36 Which the LORD commanded to be given 24 And the fat of the p beast that dieth of it-them of the children of Israel, y in the day that sell, and the fat of that which is torn with beasts, he anointed them, by a statute for ever throughmay be used in any other use: but ye shall in no out their generations. wise eat of it.

37 This is the law ? of the burnt-offering, 25 For whosoever eateth the fat of the beast, of the meat-offering, and of the sin-offering, of which men offer an offering made by fire unto and of the trespass-offering, and of the conthe LORD, even the soul that eateth it shall be secrations, and of the sacrifice of the peacecut off from his people.

offerings, 26 . Moreover ye shall eat no manner of blood, 38 Which the LORD commanded Moses in whether it be of fowl or of beast, in any of your mount Sinai, in the day that he commanded the dwellings.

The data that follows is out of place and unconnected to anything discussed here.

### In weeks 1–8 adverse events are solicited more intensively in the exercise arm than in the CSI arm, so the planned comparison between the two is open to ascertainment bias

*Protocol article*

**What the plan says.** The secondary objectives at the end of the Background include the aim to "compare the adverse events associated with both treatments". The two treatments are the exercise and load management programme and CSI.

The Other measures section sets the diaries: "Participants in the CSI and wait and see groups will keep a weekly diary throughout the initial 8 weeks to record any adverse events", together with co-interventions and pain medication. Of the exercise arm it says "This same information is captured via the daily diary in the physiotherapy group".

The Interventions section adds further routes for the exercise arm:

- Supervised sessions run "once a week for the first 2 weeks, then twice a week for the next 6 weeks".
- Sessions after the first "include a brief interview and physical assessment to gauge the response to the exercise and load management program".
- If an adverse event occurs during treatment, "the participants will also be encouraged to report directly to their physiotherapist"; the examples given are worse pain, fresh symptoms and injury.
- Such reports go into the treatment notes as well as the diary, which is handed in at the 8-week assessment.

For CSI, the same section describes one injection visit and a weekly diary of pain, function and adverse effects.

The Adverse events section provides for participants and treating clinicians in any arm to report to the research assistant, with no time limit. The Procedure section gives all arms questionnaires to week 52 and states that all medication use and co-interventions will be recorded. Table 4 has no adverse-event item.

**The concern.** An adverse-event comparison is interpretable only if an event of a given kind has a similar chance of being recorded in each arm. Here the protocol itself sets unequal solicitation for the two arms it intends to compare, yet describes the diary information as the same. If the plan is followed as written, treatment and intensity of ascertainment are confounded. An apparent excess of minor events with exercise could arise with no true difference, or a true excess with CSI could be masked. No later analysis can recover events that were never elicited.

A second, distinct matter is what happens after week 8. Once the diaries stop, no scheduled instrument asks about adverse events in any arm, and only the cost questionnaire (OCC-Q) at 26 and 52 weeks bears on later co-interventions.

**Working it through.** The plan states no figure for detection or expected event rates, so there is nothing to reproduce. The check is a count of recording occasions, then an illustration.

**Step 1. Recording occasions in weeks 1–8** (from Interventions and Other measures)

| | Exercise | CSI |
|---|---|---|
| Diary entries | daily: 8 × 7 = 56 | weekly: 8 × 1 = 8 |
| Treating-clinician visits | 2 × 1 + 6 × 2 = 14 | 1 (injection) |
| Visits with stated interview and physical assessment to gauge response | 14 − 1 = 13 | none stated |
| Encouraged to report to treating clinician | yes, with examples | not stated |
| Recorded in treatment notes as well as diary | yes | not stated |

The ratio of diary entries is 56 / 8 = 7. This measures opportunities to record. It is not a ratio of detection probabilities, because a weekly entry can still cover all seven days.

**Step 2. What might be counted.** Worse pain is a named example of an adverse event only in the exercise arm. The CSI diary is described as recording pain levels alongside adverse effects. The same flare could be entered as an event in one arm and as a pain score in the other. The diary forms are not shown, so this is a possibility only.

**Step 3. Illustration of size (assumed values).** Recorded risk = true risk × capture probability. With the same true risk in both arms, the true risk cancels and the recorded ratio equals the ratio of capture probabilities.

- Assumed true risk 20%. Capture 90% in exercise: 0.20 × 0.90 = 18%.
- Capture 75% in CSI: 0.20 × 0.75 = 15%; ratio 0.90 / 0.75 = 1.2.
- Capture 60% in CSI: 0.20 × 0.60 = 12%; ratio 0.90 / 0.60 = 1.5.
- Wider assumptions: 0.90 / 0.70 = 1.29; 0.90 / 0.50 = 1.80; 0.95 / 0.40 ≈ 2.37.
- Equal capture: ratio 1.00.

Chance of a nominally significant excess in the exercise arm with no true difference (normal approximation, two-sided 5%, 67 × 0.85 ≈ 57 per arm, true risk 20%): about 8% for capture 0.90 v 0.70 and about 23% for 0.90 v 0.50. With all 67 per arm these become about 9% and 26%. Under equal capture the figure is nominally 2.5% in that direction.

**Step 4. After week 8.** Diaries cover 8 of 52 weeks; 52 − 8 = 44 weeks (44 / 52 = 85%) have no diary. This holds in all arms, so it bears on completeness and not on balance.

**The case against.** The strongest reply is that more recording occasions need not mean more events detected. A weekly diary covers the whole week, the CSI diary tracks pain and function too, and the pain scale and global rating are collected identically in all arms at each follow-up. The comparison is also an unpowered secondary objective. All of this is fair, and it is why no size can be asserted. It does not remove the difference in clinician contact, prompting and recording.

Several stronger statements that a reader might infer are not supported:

children of Israel to offer their oblations unto 27 Whatsoever soul it be that eateth any the LORD, in the wilderness of Sinai.

e Ch. 19. 6, 7, 8- Numb. 18 0.- Ch. 11. 10, 11, 41. & 19. 7.--- Ch. 15. 3. i Gen. 17. 14.-k Ch. 12 & 13. & 15.-1 Ch. 11. 24, 2-m Ezek. 4. 14.-n Ver. 20. o Ch. 3. 17.-p Heb. carcass. Ch. 17. 15. Deut. 14. 21. Ezek. 4. 14. & 44. 31. 9 Gen. 9. 4. Ch. 3. 17. & 17. 10-14.-5 Ch 3.1.- Ch. 3. 3, 4, 9, 14.- Exod. 29.

24, 27. Ch. & 27. & 9. 21. Numb. 6. 20.- Ch. 3. 5, 11, 16.- Ver. 34.- Ver. 34. Ch. 9. 21. Numb. 6. 20.-X Exod. 23. 28. Ch. 10. 14, 15. Nurnb. 1& 18, 19, Deut. 18. 3.-y Ch.8. 12, 30. Exod 40. 13, 15.—2 Ch. 69-a Ch 6. 14-5 Ch 6. 25-c Yer. – Ch. 6. 2. Exam, 9, 1.4ẻ V. 1.– Ch. 1. 2